The David Brower Center, which was unveiled two years ago on the corner of Allston Way and Oxford, was always intended to be more than your average edifice. “We set out to create an exemplary building,” said its architect, Daniel Solomon.
Now the center, named after the prominent Berkeley environmentalist, and designed to be a hub for environmental and social action, has earned one of the top green-building accolades, with a Platinum LEED certification from the US Green Building Council. It’s the first platinum-certified building in Berkeley, and one of only 30 in the San Francisco Bay Area.
Because the building is state of the art in terms of green construction, it is also being closely monitored by UC Berkeley’s Center for the Built Environment. Fred Bowman, Research Specialist at CBE, said they are keeping tabs on the building’s Energy Star rating, as well as on the occupant experience. Other areas being measured include power monitoring and workplace acoustics. “We are using the building as a living lab to support new research findings on cutting edge technologies,” he said.
This morning, the team responsible for the building’s design gathered at the Brower Center to be congratulated for gaining the LEED status. “It’s our green dream team,” said the center’s Executive Director Amy Tobin, mentioning, among others, its architect Solomon, as well as structural engineers Tipping Mar and the center’s founder Peter Buckley, who, she said, “pushed the envelope” to achieve such a pioneering space.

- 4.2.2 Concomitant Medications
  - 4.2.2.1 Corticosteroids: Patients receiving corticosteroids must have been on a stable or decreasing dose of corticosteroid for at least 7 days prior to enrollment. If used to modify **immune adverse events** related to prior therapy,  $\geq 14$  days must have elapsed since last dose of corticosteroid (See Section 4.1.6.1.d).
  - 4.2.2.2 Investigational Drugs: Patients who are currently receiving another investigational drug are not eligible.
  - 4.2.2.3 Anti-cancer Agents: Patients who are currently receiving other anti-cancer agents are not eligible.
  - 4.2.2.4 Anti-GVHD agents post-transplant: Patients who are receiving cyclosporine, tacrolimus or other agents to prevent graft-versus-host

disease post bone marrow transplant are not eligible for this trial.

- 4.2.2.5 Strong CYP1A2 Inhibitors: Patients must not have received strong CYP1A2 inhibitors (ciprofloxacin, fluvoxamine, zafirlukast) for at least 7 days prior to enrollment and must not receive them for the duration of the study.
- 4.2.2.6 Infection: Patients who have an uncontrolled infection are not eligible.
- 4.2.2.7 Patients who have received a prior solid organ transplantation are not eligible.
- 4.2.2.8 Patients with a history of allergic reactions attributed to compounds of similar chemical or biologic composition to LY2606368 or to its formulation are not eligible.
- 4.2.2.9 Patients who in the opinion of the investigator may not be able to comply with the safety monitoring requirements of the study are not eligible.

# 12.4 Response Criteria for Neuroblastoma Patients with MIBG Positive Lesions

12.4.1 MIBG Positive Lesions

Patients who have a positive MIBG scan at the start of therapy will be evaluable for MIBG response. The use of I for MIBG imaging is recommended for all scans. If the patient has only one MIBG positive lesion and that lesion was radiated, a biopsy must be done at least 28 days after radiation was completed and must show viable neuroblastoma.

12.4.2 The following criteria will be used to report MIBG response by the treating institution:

“In many ways we have exceeded the LEED targets,” Tobin said. “And it’s so thrilling to see the living, breathing space working so well every day.”
Some of the immediately obvious green features include the building’s ample natural daylight and operable windows. Less evident are its energy efficiency, solar power and waste recycling systems.
Solomon also cites less transparent, but no less important, factors such as the building’s longevity and seismic robustness. “The Brower Center is built almost on top of the Hayward Fault, and when we designed it we went beyond the need to preserve life and limb. We built it to last, which is an important aspect of sustainability,” he said.
Another consideration not measured by organizations such as the Green Building Council, or Berkeley’s Green Point Rated system, is what it feels like to be in the building, said Solomon. “This is hard to quantify. But when you enter the Brower Center it feels good, it smells good, there are views of the hills and you have a distinct sense of the weather. People who work there feel it. There is throbbing life there. It lives up to Peter Buckley’s vision for a ‘lively, thriving, spirited place’.”
The Brower Center has held more than 500 events since it opened. It acts as a hub for environmental nonprofits, offering meeting and exhibition spaces, and there are 40 resident organizations under its roof. “They collaborate and cut down on duplicating efforts,” said Tobin. “This has become a destination for dozens of emerging grassroots networks and businesses committed to sustainability. They’re rushing to save the world.”
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